Art is like a bird trying to escape from its cage, wanting to free itself from the restrictions of institutions and open up. Its rejection of the sterile comfort of museums changes the form of the works themselves, creating new qualitative aspects. This “going out into the world” establishes new rules for how the artist interacts with natural phenomenons. The tradition of mimesis fades into the background, and nature appears in the foreground as an equal, almost like a collaborator. And, as often happens between partners, the working process involves disagreement and disunity, even despair; but at the end, with a successful set of circumstances, a new aesthetic appears that is based largely on negotiation and mutual understanding. The quote from a poem by Pushkin was chosen as the title of the project because it points to the vector of human relations to nature – the monotonous rhythm of despair, winter, spring, summer, autumn, winter, spring, summer, autumn, despair – that remains unchanged.
The rotation of the seasons continues in the background as revolutions and wars are fought and people wander, but no matter what happens, another cold spring will come. Evgeny Yufit’s film “Papa, Father Frost is Dead” is included in the exhibit to set the general atmosphere: it envelops and wraps around the rest of the works, endlessly murmuring like a stream, canceling out color and intensifying texture. Each of the artists made a sort of pledge to some natural phenomenon, which we as viewers must discover. The flickering shadows and dandelion fluff of Sergey Denisov, the rainbows and crystals of Denis Patrakeev, the trembling crackles of Elena Slobtseva, the bronze labyrinths of Vlad Kulkov, the artificial blossoming of Ivan Karpov, the purified forms of Sergei Mescheryakov, and the manual labor of artist and plowman Vladimir Yashke.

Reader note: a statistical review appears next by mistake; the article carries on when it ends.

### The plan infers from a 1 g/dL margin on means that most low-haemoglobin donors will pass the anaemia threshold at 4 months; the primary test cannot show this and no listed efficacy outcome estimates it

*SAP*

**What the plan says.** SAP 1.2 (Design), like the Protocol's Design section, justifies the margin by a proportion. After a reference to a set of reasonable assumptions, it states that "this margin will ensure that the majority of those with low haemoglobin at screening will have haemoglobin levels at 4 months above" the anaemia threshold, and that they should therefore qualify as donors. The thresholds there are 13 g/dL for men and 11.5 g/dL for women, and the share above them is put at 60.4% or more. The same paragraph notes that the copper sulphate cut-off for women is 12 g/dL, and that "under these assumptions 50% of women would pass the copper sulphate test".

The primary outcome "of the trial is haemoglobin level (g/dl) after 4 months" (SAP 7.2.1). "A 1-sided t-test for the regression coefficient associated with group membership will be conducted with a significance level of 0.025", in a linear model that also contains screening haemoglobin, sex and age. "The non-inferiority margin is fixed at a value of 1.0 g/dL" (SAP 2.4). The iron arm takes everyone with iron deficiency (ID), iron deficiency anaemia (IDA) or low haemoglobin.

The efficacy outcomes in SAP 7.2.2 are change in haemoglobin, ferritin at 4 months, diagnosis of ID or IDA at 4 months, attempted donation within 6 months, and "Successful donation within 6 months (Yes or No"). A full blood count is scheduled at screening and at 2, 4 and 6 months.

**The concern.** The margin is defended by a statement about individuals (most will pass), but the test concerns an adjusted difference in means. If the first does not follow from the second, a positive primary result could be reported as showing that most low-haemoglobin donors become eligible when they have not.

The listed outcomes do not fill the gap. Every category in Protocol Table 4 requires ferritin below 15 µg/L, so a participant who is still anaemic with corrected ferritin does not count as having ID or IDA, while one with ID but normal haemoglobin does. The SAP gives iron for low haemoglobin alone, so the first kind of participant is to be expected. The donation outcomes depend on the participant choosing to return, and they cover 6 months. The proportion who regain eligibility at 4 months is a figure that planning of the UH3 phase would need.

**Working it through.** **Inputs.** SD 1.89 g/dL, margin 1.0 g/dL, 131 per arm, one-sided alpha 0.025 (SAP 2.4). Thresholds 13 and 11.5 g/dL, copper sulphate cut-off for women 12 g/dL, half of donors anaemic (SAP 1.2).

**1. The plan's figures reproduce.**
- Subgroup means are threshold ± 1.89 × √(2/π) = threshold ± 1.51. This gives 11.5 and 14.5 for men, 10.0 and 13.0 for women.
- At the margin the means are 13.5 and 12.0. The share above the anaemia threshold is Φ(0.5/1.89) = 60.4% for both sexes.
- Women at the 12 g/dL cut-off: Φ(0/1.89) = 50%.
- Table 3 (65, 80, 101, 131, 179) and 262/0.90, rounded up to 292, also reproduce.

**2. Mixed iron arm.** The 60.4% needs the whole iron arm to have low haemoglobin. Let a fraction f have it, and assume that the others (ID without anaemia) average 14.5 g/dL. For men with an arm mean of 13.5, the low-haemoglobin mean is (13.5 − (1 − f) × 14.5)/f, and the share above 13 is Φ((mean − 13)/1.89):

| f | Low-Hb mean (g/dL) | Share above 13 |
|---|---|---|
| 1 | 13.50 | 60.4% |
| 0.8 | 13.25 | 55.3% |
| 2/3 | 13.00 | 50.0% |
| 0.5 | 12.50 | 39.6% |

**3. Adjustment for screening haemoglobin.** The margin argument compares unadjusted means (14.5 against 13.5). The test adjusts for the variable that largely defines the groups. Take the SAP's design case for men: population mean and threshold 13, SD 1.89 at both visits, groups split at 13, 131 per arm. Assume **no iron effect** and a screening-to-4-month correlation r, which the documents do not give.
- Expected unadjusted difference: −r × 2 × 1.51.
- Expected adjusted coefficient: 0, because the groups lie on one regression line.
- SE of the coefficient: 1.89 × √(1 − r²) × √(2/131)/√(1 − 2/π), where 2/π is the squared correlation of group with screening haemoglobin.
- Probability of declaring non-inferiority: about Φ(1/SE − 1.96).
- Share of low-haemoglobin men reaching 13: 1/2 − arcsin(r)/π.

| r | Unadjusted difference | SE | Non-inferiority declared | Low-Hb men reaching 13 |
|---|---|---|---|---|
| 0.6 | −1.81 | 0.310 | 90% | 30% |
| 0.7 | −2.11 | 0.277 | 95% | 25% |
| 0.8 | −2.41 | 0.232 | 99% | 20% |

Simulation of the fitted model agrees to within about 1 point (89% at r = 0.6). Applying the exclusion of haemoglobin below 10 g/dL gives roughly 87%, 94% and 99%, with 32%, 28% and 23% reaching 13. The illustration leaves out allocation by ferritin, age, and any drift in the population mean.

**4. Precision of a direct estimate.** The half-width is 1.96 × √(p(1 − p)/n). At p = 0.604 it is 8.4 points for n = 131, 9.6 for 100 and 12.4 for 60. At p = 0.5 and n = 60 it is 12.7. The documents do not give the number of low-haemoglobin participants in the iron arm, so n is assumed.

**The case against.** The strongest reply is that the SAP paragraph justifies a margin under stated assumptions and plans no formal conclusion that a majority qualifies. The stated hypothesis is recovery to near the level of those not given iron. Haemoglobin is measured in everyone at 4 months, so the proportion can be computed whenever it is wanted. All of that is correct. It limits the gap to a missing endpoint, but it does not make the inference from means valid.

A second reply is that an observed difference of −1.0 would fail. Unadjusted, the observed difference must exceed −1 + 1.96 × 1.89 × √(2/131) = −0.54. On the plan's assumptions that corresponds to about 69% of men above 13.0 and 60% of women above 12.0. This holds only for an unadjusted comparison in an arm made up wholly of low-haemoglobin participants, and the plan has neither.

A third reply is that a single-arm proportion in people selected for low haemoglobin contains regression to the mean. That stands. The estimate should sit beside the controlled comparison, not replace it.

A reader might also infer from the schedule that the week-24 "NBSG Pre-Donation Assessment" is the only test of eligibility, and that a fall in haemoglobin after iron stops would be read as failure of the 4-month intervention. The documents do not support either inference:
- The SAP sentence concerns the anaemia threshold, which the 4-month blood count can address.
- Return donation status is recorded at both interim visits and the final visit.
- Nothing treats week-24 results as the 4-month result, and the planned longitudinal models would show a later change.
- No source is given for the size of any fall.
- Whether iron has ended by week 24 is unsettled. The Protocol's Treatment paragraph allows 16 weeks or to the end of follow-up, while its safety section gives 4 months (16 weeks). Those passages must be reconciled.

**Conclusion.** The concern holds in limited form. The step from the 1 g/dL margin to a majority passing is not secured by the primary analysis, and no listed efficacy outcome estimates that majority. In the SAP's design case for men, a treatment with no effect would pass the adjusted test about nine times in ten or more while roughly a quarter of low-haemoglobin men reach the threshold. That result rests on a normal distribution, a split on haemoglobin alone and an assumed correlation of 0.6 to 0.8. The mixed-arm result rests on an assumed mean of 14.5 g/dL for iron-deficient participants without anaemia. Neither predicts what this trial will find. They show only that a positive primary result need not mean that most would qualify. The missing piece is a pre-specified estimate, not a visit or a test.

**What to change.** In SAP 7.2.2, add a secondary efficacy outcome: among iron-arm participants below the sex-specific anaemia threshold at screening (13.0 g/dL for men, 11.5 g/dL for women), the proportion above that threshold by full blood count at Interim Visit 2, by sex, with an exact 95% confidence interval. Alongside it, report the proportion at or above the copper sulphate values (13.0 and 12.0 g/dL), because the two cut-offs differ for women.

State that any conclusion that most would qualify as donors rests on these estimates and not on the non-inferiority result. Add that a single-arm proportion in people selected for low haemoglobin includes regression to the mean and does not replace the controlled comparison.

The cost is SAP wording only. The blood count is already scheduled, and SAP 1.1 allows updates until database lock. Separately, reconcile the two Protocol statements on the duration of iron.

Rilke wrote in the book Worpswede (1903), “… we finally admit: the landscape is alien to us, and you feel terribly lonely among the trees that blossom, and among the streams that flow past. Even being left alone with a dead man doesn’t make you feel as desolate as being alone with the trees. For no matter how mysterious death may be, even more mysterious is life which is not ours, life that is indifferent to us, not noticing us, that celebrates its own special occasions, which we observe as if we were accidental foreign visitors, and not without some bewilderment…” The artist’s ability to overcome this loneliness and helplessness by interacting with a parallel familiar and unfamiliar world is one of the key concepts of the project.
Curator: Peter Belyi.
Artists: Evgeny Yufit, Vlad Kulkov, Denis Patrakeev, Sergey Denisov, Elena Slobtseva, Sergei Mescheryakov, Vladimir Yashke, Ivan Karpov.